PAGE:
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Authors: Panzera, F.* 
Rigano, R.* 
Lombardo, G.* 
Cara, F.* 
Di Giulio, G.* 
Rovelli, A.* 
Title: The role of alternating outcrops of sediments and basaltic lavas on seismic urban scenario: the study case of Catania, Italy
Journal: Bulletin of Earthquake Engineering 
Series/Report no.: 2/9(2011)
Publisher: Springer Science+Business Media B.V.
Issue Date: 2011
DOI: 10.1007/s10518-010-9202-x
Keywords: Scenario Earthquake
Subject Classification04. Solid Earth::04.06. Seismology::04.06.99. General or miscellaneous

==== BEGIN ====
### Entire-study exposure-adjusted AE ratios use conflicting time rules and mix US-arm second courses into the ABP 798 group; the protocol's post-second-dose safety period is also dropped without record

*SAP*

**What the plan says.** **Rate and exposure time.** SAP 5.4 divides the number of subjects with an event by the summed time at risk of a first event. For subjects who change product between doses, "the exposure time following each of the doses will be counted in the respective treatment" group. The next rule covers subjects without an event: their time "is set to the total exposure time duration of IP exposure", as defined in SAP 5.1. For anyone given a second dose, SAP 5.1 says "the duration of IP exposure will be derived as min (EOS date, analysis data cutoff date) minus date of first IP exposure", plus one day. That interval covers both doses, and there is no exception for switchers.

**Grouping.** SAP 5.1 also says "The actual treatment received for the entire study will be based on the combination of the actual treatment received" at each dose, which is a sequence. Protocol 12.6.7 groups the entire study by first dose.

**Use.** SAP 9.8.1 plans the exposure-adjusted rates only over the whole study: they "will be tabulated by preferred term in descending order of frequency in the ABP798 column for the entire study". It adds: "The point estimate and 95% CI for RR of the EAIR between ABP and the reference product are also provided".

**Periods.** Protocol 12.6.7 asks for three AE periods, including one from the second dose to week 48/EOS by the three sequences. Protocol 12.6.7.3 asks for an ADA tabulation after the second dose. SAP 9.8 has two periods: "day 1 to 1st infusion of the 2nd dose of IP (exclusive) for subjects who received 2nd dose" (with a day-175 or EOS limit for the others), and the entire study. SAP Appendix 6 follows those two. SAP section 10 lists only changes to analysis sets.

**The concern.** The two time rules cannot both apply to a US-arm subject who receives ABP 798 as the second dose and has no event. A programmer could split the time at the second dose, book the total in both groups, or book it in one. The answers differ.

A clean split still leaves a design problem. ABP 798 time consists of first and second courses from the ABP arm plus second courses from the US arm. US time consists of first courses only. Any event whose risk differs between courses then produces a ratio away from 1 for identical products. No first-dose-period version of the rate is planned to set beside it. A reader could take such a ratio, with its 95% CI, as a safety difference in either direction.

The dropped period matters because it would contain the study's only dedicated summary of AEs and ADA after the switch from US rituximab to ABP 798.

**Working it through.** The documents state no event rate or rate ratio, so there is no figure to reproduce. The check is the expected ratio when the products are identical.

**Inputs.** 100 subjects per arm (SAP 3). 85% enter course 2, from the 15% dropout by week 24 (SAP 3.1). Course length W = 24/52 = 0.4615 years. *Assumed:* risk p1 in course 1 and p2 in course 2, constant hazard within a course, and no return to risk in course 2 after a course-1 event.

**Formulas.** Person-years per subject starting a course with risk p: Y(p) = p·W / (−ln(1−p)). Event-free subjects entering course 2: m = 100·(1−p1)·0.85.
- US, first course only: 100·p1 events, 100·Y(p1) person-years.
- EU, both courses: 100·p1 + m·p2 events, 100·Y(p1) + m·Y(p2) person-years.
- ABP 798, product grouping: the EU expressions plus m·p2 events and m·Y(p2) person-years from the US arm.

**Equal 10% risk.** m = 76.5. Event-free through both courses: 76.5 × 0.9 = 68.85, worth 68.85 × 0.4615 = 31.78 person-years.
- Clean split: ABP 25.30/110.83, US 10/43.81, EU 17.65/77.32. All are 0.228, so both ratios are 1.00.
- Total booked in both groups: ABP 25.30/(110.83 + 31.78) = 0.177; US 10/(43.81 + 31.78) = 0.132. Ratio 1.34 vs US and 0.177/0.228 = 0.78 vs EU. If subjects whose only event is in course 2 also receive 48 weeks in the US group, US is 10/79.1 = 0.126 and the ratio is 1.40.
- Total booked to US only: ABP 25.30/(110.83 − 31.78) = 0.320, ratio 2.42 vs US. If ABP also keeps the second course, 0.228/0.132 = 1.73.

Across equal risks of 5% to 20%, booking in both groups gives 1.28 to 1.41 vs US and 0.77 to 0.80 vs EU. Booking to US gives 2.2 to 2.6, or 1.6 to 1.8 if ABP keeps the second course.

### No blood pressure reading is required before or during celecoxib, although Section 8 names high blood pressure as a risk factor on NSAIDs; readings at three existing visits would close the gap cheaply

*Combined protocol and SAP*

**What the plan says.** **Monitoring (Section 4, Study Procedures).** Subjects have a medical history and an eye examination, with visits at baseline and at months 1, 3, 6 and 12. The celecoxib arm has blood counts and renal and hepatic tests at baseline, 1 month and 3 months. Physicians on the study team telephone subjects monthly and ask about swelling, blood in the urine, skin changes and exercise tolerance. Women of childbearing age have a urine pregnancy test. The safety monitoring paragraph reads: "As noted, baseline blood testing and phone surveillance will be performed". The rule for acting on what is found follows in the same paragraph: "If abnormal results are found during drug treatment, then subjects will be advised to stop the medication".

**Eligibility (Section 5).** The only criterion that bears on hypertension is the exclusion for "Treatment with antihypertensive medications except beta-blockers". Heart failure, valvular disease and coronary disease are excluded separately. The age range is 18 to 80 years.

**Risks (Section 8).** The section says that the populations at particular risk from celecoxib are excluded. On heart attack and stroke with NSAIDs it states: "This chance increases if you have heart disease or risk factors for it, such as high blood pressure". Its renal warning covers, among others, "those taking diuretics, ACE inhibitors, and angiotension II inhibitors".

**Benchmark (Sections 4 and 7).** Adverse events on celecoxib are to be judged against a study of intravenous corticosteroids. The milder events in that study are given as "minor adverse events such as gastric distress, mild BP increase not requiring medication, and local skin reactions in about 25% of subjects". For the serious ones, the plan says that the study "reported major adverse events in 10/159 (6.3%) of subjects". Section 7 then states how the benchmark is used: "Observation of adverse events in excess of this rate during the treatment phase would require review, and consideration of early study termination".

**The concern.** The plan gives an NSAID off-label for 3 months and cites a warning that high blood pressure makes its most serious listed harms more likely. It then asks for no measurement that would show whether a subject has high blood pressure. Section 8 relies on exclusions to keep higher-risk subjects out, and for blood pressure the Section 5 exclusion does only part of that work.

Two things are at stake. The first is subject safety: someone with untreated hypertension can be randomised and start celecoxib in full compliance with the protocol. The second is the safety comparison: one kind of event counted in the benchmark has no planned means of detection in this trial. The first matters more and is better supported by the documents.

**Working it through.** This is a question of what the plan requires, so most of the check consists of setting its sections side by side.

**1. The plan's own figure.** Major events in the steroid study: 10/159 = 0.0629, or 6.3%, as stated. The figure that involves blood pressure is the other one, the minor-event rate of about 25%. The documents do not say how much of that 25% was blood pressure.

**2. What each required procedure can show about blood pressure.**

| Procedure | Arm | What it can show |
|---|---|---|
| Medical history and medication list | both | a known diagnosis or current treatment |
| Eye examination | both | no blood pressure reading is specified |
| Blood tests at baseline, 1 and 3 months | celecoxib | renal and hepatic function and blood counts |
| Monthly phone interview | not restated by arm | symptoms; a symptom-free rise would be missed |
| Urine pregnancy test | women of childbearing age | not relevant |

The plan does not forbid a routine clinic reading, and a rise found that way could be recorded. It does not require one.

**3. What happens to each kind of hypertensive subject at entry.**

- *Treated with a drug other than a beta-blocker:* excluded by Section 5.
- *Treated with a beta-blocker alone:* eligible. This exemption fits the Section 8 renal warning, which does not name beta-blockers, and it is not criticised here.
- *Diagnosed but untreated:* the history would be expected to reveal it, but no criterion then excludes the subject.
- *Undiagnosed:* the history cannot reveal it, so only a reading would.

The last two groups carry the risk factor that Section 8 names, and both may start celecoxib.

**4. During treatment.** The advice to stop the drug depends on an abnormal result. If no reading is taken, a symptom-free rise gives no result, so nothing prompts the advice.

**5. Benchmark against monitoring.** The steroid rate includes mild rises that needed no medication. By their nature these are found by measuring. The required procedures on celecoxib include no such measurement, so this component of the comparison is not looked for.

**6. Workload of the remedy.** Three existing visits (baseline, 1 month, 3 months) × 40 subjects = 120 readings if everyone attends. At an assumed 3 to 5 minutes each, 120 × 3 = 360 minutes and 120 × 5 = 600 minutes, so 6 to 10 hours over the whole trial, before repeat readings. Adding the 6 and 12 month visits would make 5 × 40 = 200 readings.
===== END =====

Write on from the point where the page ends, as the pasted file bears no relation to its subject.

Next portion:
Abstract: Experimental data and numerical modelling were used to study the effect of local geology on the seismic response of the Catania area. The town extends on a marly clays bedrock and terraced deposits made up by coastal sands and alluvial conglomerates. This sedimentary substratum is deeply entrenched by paleo-valleys filled by lava flows and pyroclastics. Available borehole data and elastic parameters were used to reconstruct a geotechnical model in order to perfome 1D numerical modeling. Seismic urban scenarios were simulated considering destructive (M w = 7.0), strong (M w = 6.2) and moderate (M w = 5.7) earthquakes to assess the shaking level of the different outcropping formations. For each scenario seven real accelerograms were selected from the European Strong Motion Database to assess the expected seismic input at the bedrock. PGA and spectral acceleration at different periods were obtained in the urban area through the equivalent linear numerical code EERA, and contour maps of different levels of shaking were drawn. Standard and horizontal-to-vertical spectral ratios were achieved making use of a dataset of 172 seismic events recorded at ten sites located on the main outcropping lithotypes. Spectral ratios inferred from earthquake data were compared with theoretical transfer functions. Both experimental and numerical results confirm the role of the geological and morphologic setting of Catania. Amplification of seismic motion mainly occurs in three different stratigraphic conditions: (a) sedimentary deposits mainly diffused in the south of the study area; (b) spots of soft sediments surrounded by lava flows; (c) intensely fractured and scoriaceous basaltic lavas.
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